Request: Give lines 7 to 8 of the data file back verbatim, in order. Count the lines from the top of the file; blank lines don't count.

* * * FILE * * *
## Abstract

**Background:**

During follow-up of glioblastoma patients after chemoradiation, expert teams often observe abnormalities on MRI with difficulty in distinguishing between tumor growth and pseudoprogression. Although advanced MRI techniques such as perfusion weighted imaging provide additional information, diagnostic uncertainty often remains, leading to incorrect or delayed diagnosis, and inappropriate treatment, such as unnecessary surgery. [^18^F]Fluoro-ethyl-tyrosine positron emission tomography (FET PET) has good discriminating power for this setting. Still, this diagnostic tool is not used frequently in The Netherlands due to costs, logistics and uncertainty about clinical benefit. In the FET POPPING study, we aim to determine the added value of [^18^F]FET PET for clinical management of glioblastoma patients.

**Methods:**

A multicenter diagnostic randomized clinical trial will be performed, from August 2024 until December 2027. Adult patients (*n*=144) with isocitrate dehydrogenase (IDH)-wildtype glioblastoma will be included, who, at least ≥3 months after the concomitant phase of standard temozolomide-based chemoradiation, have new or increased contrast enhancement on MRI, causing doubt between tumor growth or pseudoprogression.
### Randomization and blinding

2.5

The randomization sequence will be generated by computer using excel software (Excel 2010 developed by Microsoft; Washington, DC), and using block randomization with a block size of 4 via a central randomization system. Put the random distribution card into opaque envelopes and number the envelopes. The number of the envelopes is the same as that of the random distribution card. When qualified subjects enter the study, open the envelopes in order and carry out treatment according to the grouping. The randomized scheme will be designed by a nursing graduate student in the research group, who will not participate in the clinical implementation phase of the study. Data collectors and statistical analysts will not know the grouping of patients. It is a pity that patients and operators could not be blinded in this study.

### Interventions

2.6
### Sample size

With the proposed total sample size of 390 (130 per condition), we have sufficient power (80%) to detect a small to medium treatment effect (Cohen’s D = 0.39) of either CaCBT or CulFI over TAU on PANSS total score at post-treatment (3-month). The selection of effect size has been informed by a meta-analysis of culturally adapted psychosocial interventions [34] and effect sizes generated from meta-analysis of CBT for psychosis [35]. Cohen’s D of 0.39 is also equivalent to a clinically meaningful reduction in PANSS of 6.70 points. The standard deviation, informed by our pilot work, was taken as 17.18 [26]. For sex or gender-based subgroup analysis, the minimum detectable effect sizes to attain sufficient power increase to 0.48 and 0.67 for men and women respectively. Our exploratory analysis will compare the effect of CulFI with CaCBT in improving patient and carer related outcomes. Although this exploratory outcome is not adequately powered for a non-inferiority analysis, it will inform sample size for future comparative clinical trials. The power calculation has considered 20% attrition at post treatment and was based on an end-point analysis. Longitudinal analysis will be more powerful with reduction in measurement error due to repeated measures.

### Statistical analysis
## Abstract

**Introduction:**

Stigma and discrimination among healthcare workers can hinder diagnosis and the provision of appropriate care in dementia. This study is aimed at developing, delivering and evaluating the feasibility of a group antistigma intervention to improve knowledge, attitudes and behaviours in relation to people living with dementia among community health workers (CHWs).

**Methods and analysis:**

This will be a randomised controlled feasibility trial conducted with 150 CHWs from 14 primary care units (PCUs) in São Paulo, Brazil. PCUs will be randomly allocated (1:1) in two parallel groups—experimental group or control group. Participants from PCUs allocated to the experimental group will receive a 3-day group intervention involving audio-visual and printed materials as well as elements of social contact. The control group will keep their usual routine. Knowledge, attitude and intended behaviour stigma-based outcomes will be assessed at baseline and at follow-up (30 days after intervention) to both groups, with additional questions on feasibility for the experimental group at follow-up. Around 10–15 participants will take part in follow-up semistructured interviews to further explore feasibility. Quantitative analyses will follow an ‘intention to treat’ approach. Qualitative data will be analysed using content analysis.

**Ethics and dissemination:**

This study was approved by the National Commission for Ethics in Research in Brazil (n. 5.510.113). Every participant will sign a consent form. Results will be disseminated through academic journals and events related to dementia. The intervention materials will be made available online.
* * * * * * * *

2.5

The randomization sequence will be generated by computer using excel software (Excel 2010 developed by Microsoft; Washington, DC), and using block randomization with a block size of 4 via a central randomization system. Put the random distribution card into opaque envelopes and number the envelopes. The number of the envelopes is the same as that of the random distribution card. When qualified subjects enter the study, open the envelopes in order and carry out treatment according to the grouping. The randomized scheme will be designed by a nursing graduate student in the research group, who will not participate in the clinical implementation phase of the study. Data collectors and statistical analysts will not know the grouping of patients. It is a pity that patients and operators could not be blinded in this study.